On May 23, 2012, President Obama released a memorandum () to the heads of executive departments and agencies stipulating the implementation of a Digital Strategy. The presidential memorandum, Building a 21st Century Digital Government highlights the release of a strategy document formulated by the Federal CIO, Steven vanRoekel.
One of the areas that received specific focus was mobile.
The president said the following:
“…at a time when Americans increasingly pay bills and buy tickets on mobile devices, Government services often are not optimized for smartphones or tablets, assuming the services are even available online.”
– President Barack Obama
The strategy document, Digital Government: Building A 21st Century Platform To Better Serve The American People goes further. As an example of the priority mobile technology has within the strategy, the third paragraph of the introduction states, “Early mobile adopters in government—like the early web adopters—are beginning to experiment in pursuit of innovation” and includes a call out listing four major facts about the “Rapidly Changing Mobile Landscape”.
As part of the strategy’s Customer-Centric section, agencies are directed to:
- improve priority customer-facing services for mobile use
- to engage their customers within three months to identify the highest priority services to optimize for mobile use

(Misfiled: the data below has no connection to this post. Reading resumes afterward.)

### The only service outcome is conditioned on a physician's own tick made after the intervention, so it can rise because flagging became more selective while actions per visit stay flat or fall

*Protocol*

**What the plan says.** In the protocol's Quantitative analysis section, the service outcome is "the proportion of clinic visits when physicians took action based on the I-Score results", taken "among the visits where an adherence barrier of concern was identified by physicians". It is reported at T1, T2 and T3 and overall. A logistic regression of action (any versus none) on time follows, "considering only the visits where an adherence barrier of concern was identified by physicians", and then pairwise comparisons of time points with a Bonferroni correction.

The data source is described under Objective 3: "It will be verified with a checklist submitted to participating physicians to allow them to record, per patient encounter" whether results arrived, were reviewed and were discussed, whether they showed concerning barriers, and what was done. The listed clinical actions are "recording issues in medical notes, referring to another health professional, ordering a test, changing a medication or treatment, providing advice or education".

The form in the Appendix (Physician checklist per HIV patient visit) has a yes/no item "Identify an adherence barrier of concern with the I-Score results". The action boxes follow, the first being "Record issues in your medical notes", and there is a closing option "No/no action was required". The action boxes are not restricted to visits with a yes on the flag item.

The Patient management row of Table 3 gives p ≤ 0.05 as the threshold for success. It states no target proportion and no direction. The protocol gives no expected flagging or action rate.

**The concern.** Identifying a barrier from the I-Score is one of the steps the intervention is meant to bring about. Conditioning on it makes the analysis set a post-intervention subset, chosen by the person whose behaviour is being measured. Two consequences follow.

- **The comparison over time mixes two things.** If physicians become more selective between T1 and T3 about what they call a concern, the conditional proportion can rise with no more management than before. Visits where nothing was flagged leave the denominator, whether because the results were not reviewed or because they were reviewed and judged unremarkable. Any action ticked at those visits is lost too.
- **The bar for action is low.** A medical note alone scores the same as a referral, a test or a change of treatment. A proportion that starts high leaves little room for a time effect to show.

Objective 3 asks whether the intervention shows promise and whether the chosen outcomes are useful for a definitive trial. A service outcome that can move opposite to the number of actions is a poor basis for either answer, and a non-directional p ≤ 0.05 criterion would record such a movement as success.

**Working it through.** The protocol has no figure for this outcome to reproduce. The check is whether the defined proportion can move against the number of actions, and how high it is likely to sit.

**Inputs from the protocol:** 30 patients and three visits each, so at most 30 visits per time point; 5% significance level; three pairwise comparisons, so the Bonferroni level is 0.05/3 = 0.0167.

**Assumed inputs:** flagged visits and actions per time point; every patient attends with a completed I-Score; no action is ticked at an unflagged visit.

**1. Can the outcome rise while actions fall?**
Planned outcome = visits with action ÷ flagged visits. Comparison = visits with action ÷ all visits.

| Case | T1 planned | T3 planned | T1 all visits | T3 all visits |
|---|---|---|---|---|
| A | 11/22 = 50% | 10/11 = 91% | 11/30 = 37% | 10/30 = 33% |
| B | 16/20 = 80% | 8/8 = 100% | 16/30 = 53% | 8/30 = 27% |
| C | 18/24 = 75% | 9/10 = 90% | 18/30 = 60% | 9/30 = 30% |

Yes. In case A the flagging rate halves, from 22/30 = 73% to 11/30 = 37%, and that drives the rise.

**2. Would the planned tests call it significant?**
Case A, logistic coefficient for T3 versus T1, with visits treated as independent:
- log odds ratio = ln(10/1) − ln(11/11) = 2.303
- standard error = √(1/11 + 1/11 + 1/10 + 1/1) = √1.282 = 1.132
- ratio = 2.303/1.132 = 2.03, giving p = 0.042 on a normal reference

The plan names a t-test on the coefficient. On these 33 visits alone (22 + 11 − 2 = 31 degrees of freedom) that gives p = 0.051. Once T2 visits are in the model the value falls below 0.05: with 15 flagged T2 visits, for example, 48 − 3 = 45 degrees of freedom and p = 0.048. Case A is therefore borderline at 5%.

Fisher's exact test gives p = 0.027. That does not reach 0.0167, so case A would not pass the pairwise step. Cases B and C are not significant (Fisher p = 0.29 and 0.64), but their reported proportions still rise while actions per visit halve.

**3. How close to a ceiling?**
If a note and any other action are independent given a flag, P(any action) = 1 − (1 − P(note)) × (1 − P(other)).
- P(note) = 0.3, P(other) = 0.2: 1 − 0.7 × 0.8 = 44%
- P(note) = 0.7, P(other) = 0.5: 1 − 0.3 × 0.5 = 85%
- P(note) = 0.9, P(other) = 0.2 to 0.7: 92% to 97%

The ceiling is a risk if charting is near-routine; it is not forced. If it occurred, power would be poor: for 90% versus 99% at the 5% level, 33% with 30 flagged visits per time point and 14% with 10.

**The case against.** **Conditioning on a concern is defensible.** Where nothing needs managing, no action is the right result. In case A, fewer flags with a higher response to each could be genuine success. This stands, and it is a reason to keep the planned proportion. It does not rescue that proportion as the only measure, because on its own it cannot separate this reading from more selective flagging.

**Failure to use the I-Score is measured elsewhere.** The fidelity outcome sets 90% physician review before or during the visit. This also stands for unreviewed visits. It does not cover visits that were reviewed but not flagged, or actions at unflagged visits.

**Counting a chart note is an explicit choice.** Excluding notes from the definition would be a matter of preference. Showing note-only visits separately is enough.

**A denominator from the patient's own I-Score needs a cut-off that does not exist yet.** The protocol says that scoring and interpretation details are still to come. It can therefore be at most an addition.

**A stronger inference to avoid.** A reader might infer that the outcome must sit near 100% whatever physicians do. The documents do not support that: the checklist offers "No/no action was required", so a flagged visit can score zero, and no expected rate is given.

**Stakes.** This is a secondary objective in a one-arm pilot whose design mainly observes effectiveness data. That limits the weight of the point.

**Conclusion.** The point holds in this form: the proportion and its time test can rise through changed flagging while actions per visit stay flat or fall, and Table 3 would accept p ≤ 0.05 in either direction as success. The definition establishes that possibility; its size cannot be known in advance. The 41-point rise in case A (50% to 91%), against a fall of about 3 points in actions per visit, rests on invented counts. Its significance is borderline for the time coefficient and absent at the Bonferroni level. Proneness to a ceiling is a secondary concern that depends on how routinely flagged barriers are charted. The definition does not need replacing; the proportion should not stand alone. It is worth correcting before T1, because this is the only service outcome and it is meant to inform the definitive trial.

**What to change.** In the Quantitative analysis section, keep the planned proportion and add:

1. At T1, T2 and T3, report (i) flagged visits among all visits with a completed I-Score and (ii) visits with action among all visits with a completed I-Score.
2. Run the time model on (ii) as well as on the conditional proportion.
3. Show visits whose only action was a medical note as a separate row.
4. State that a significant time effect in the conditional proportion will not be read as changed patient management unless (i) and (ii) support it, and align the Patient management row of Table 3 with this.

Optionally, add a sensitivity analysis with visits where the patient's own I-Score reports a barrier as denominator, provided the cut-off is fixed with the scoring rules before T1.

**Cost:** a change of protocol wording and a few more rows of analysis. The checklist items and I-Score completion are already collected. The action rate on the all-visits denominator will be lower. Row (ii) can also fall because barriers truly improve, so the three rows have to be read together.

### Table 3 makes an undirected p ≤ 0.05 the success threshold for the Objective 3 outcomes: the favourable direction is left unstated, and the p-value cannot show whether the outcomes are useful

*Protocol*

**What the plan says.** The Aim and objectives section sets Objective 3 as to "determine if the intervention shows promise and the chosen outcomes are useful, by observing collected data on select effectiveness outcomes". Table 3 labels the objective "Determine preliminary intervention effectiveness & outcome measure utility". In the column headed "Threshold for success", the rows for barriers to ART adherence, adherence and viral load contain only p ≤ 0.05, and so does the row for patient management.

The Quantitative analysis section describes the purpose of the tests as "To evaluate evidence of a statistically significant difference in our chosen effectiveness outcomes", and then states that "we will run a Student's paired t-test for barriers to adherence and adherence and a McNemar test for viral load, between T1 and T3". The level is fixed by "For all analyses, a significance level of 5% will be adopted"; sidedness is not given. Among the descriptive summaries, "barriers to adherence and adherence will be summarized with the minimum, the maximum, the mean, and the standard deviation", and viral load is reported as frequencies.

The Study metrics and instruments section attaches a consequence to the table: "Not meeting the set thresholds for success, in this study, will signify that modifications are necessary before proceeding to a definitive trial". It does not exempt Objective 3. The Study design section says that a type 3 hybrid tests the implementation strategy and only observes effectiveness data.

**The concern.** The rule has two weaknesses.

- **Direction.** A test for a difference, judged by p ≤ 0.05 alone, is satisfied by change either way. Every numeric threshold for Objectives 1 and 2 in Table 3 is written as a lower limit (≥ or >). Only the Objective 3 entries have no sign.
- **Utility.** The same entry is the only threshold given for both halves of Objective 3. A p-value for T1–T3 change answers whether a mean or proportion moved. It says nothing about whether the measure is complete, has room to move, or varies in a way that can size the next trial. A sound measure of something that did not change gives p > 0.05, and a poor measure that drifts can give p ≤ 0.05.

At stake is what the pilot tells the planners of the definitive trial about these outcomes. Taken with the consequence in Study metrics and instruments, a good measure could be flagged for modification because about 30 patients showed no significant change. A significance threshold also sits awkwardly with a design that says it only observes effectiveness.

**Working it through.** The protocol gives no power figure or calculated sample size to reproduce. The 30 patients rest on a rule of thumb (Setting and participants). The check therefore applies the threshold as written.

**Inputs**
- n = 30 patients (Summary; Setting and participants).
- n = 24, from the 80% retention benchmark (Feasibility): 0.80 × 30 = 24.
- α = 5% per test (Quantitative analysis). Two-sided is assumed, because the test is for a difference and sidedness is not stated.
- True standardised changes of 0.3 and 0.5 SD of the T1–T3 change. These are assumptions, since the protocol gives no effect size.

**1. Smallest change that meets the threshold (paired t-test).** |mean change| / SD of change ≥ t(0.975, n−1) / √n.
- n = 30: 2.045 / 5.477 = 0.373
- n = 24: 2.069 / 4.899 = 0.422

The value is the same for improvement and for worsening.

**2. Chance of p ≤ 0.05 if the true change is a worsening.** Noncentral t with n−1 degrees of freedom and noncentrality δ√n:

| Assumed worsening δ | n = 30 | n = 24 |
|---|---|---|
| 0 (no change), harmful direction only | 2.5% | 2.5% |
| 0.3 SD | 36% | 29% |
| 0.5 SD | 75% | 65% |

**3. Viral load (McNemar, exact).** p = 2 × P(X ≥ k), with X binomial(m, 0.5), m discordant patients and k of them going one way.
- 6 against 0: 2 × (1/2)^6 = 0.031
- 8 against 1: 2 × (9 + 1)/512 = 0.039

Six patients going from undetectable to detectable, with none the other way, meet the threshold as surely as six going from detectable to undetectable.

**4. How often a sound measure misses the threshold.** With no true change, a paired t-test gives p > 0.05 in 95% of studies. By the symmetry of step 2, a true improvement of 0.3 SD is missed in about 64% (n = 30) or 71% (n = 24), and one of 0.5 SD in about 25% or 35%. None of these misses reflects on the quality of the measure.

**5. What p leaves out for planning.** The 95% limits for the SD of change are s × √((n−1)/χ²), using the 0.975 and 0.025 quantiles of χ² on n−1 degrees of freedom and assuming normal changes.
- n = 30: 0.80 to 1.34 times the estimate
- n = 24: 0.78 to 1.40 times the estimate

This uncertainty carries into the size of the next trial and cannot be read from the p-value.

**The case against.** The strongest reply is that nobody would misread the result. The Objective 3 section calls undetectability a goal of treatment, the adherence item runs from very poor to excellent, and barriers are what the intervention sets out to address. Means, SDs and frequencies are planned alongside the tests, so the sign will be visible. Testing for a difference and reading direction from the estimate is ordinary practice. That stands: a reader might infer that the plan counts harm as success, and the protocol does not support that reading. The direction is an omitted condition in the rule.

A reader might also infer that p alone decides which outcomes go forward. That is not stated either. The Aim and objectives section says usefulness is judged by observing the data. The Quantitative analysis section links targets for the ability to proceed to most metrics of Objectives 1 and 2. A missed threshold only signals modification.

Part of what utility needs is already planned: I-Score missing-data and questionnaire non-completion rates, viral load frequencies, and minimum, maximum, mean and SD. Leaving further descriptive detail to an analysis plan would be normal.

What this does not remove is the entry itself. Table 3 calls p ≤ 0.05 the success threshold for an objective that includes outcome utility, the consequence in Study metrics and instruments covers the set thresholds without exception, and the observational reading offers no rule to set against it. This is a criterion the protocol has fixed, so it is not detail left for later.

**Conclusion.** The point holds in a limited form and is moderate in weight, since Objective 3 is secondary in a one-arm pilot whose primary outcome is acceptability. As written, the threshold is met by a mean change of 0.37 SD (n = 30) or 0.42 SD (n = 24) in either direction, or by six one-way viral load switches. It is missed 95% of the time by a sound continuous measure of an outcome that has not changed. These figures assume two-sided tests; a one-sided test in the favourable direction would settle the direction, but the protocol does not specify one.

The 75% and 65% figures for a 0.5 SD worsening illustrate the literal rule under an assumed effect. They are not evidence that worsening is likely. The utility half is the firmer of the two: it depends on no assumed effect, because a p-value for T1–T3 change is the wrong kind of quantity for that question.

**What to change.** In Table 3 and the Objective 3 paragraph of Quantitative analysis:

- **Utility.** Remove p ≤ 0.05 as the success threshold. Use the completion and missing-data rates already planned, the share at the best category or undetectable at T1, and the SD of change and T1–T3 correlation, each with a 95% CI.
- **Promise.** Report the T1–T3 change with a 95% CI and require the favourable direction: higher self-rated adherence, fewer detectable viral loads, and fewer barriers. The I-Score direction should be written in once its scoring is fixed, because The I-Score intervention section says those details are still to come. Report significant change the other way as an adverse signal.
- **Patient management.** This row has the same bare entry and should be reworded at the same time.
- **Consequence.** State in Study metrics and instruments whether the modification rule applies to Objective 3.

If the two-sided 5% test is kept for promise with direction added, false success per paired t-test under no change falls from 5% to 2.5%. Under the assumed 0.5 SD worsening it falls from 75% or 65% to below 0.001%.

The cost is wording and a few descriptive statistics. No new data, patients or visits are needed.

- to mobile-enable at least two priority customer-facing services within the next 12 months.
Those of us who’ve been involved in either government technology or selling technology to government know all too well that grand plans often move at a glacial pace or simply die. With an election pending, all of the objectives in the strategy could change overnight. What is significant is the recognition that mobile is an important factor in delivering information and services to the people. Two of the four solutions developed at the recent OpenIowa competition were mobile solutions. So it’s clear mobile has a major part to play.
As far as this initiative, agencies have 90 days to publish websites (at www.[agency].gov/digitalstrategy), listing their plans and progress. We’ll keep an eye on these sites and report what we find.